Korean Squid with Smoked Bacon and an Indian Touch (my slightly modified version)

Pickled Korean Garlic (Manul Changachi)

Pickled Korean Garlic (Manul Changachi)

TIPS: Even if you buy a prepared, skinned monkfish fillets (or a whole skinned “tail”), you should make sure to remove all the traces of grey and pinkish thin “film” because it will shrink during the cooking process and somehow degrade the texture. You can try peeling it off with fish bone tweezers.

Of course, you can use any firm-flesh fish you like instead of the monkfish.

Gochujang, the Korean chilli paste is unique and impossible to replace. If you don’t have any Korean grocery shop nearby, gochujang is sold widely on internet, almost all around the world, so most of you should be able to buy it (check your local Amazon). Look for it also in Japanese shops and other Asian grocery shops. If you cannot find gochujang, do not try to replace it with other chilli pastes. It is not similar to any chilli product I have ever tasted and is an extremely important ingredient in the Korean cuisine (and it has a rather complex taste, hence the difficulty with a replacement). It keeps for ages, after opening, in the fridge, so it’s a good investment (in case you are wondering, what to do with it, check this link).

The below ratio of the sauce ingredients should be treated as approximate. Adjust the level of heat, sweetness or saltiness to your taste. Don’t exaggerate with turmeric: you can make your sauce bitter.

Preparation: about 30-40 minutes

Ingredients (serves two):

400-500 g monkfish “tail”, cleaned (see the TIPS) and cut into bite-sized chunks

3 stripes (thin) of smoked streaky bacon, cut into bite-sized pieces

(a small handful of soybean or mungo bean sprouts)

salt

4 tablespoons sake

2-3 tablespoons oil

white part of two green onions, sliced

Sauce:

2 garlic cloves, crushed or grated

2 heaped tablespoons gochujang (see the TIPS)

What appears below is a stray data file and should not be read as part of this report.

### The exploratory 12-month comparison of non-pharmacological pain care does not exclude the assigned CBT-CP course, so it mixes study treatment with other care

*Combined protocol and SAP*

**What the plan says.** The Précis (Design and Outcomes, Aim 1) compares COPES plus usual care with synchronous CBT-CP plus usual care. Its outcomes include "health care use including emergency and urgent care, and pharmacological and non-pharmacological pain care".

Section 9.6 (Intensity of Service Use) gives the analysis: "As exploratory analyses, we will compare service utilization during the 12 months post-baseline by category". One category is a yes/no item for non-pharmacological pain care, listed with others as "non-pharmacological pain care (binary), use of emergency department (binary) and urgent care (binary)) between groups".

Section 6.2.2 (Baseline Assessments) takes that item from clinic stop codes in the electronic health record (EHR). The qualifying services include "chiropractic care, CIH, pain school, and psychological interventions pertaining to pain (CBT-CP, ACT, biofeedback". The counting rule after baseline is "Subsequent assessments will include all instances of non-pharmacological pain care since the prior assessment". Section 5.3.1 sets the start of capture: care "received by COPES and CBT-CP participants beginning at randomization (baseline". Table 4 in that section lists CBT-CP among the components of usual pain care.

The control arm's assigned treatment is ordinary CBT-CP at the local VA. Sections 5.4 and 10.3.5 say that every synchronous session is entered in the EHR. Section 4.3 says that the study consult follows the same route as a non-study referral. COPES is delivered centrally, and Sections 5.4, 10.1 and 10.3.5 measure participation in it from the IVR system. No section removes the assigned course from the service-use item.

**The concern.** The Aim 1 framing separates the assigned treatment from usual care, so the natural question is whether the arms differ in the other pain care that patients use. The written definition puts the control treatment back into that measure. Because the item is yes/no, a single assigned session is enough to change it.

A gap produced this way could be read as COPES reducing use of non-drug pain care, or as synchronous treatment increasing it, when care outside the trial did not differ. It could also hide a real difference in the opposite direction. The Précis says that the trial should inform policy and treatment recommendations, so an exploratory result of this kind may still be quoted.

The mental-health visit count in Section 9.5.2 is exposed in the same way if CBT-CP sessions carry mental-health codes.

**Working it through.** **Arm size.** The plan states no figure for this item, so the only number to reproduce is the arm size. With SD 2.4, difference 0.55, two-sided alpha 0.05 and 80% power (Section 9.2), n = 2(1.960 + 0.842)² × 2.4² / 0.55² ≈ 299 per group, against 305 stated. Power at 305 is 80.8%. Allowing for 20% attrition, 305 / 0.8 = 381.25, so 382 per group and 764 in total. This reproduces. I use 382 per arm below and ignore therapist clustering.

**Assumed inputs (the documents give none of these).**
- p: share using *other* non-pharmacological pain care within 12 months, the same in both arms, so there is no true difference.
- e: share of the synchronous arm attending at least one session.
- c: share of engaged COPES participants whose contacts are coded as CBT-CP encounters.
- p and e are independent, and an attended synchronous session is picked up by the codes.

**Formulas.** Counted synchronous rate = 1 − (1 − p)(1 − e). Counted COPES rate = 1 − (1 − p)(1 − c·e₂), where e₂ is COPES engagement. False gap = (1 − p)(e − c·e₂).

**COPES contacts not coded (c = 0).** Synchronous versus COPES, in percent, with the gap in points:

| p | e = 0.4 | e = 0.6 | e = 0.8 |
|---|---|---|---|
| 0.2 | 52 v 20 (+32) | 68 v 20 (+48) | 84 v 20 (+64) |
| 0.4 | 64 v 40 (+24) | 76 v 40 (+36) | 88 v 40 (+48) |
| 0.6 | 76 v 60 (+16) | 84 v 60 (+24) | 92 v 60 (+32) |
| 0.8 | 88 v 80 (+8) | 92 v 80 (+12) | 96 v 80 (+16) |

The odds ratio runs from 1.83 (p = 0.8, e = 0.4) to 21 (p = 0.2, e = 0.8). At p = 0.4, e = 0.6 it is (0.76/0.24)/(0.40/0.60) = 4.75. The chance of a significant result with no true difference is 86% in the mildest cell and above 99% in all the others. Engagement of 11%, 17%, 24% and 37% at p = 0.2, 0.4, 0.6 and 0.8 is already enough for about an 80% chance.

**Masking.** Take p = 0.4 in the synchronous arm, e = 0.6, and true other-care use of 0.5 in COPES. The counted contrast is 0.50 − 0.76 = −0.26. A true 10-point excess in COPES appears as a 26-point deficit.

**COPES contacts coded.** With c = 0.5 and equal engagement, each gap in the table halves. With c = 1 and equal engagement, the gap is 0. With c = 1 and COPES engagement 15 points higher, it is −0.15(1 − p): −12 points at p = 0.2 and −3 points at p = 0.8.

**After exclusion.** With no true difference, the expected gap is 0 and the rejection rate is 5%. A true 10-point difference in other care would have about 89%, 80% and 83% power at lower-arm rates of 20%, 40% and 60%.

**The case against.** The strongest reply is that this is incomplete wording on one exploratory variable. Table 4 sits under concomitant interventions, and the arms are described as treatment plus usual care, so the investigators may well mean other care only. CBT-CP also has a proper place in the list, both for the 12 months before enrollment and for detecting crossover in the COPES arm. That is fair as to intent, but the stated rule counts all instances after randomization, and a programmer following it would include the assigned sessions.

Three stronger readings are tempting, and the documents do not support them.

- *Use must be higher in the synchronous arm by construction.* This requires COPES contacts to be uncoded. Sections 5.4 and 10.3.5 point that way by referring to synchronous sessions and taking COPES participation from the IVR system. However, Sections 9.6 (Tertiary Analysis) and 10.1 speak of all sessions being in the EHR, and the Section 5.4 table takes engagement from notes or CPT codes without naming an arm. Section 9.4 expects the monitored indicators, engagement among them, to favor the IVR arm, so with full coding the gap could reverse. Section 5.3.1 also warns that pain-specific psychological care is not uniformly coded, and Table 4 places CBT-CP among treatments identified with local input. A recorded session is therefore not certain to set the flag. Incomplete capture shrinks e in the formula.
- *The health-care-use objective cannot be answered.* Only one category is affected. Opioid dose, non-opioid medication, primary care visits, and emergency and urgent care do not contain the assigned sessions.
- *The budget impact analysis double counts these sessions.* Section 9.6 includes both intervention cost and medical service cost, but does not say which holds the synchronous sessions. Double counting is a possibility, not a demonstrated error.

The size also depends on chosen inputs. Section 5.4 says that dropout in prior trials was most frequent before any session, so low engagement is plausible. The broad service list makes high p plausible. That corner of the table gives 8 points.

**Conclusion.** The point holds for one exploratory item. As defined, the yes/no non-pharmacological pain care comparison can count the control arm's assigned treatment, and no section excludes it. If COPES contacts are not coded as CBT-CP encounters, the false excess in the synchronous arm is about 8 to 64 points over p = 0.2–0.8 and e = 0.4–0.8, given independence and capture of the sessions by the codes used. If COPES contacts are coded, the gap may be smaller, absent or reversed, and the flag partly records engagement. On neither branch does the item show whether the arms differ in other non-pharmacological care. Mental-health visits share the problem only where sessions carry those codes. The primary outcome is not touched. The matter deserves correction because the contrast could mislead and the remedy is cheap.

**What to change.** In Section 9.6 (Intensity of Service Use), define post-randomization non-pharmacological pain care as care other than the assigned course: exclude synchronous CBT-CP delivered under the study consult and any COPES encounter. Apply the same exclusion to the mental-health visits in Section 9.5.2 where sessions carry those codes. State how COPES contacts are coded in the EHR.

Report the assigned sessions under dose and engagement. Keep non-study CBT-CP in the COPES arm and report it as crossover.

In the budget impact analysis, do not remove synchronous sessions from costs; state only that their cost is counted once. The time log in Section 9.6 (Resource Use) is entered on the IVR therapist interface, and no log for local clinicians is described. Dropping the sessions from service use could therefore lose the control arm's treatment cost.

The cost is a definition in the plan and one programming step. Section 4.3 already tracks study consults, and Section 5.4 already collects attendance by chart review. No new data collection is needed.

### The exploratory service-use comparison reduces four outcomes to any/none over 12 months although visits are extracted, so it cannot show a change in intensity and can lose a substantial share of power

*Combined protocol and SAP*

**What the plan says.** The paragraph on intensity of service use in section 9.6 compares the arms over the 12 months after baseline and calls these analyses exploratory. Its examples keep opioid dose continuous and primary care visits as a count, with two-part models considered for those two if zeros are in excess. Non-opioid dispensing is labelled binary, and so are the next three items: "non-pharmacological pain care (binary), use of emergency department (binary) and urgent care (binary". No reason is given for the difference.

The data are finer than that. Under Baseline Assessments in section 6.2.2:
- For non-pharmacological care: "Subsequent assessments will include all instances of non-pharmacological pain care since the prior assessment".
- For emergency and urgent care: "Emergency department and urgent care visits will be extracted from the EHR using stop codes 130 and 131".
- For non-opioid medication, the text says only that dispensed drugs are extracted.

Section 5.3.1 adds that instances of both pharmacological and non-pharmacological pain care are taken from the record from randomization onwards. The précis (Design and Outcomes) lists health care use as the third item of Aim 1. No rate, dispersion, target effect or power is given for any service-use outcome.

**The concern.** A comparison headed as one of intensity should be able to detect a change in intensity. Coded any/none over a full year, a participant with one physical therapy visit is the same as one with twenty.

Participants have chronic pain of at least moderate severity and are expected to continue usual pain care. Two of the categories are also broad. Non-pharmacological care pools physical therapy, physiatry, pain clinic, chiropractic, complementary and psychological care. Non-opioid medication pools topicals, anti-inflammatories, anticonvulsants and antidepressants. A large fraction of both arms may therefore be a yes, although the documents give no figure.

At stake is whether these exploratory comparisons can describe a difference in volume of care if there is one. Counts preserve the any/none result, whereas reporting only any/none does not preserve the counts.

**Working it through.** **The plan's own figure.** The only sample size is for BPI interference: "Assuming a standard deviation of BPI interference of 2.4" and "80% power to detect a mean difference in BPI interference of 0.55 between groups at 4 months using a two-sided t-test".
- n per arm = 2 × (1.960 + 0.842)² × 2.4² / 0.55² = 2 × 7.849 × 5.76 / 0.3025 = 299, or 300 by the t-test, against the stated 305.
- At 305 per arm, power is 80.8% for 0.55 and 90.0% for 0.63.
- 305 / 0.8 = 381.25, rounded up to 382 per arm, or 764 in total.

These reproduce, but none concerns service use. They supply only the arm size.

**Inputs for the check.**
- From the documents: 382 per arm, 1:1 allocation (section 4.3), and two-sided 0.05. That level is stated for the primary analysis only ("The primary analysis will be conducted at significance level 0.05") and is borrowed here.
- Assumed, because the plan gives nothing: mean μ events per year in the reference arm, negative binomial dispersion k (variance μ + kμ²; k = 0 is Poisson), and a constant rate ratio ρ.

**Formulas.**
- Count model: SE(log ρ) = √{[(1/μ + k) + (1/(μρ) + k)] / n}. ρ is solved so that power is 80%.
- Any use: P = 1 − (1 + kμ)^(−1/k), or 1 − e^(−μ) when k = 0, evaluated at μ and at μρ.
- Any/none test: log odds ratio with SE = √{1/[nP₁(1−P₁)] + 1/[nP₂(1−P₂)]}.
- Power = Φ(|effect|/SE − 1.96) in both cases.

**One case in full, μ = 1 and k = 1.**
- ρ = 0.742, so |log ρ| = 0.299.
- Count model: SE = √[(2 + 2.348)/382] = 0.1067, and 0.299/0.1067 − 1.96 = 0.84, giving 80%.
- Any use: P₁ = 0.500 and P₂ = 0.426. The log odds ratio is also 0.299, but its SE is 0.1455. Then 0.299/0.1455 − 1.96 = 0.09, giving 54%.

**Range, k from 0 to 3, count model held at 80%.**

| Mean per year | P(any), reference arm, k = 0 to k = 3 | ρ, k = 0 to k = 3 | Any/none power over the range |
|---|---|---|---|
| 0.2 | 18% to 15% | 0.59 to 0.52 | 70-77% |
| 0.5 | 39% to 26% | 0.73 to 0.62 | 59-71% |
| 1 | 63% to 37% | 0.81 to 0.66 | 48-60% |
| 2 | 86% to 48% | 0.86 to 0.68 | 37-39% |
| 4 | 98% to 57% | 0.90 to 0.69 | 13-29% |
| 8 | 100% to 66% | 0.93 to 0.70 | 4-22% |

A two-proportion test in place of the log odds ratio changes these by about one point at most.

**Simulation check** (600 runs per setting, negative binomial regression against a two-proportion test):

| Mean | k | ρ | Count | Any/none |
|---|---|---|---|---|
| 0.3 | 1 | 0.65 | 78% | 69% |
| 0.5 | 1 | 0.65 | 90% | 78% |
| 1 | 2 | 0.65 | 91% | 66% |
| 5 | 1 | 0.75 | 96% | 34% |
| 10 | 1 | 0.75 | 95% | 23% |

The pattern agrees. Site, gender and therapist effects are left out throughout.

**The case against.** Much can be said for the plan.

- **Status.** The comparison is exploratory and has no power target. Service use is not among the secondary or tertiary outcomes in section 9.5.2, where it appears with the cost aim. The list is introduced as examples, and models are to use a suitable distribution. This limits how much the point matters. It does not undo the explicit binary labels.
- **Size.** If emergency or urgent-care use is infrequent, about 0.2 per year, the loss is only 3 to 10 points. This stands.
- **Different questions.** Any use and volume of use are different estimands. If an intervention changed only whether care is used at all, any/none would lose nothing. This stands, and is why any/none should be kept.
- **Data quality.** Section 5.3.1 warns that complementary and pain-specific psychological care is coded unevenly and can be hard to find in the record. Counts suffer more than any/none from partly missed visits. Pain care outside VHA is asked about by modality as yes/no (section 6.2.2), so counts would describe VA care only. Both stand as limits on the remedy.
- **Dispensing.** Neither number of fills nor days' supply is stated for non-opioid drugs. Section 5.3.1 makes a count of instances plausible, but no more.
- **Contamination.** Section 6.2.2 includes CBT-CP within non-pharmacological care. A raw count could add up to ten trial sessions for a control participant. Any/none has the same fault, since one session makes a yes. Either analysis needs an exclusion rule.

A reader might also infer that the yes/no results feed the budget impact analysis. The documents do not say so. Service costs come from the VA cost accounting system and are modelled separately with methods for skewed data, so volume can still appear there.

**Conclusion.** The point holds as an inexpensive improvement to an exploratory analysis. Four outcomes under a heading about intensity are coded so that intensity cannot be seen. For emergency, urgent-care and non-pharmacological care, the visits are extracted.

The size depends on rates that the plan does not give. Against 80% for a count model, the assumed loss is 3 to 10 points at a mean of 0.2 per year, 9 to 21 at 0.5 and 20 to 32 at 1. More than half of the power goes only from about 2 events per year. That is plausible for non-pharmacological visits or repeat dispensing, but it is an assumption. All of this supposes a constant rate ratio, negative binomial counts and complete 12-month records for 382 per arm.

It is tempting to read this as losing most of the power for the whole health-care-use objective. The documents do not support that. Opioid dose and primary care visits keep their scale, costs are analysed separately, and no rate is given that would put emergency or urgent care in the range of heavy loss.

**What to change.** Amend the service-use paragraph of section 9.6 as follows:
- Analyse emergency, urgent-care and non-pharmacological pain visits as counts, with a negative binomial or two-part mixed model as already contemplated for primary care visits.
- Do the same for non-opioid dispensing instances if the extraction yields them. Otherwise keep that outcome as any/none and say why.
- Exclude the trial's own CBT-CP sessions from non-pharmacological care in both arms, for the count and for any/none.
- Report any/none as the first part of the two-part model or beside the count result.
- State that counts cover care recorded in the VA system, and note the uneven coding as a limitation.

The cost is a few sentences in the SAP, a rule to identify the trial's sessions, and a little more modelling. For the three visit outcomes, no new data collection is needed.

2 tablespoons sake

1 tablespoon Korean chilli powder (or other medium hot chilli powder)

1 tablespoon honey or syrup or sugar

2 tablespoons low-sodium soy sauce

1 tablespoon toasted white sesame seeds

1/2 teaspoon turmeric

1/2 teaspoon ground cumin

1/2 teaspoon ground coriander

10 tablespoons (or more) of stock (chicken/vegetable/dashi/Korean fish stock….whatever you like) or water

1 tablespoon chopped green onions or chives

(2 teaspoons toasted sesame oil)

Sprinkle some salt on monkfish and 4 tablespoon of sake.

Put aside for 10 minutes.

Combine the sauce ingredients.

Heat a teaspoon of oil in a pan.

Fry the bacon and put it aside (don’t remove the fat from the pan).

Pat-dry the monkfish pieces and quickly brown on two sides (at high heat) in the bacon fat.

Take them out of the pan.

Add the sauce ingredients to the same pan and bring to a boil.

Lower the heat and put the monkfish pieces, as well as the white part of green onions into the sauce.

Add more water or stock if necessary (it depends also on how watery ou want your sauce to be) and simmer the monkfish until it’s soft but not dry.  Check often the texture with a fork because monkfish is easily overcooked.

At the end add the sprouts (if using) and fried/grilled bacon. Give the dish a stir just to warm those up.

Serve sprinkled with sesame seeds, green onion and a splash of sesame oil.

If you have Korean pickled garlic, it’s excellent with this dish.

Sakana no karaage (Deep Fried Whole Fish)

pagre3_I have deep-fried whitebait and fillets many times, but doing it with a big whole fish was a new surprising experience. In spite of its unappealing look, the result was utterly delicious. The flesh was soft, juicy and the lightly seasoned skin was a pure delight . (In case you are wondering, I did eat it with chopsticks; they are not for decoration only. One has to practice throughout the year to be a bit less ridiculous during future holidays in Japan…).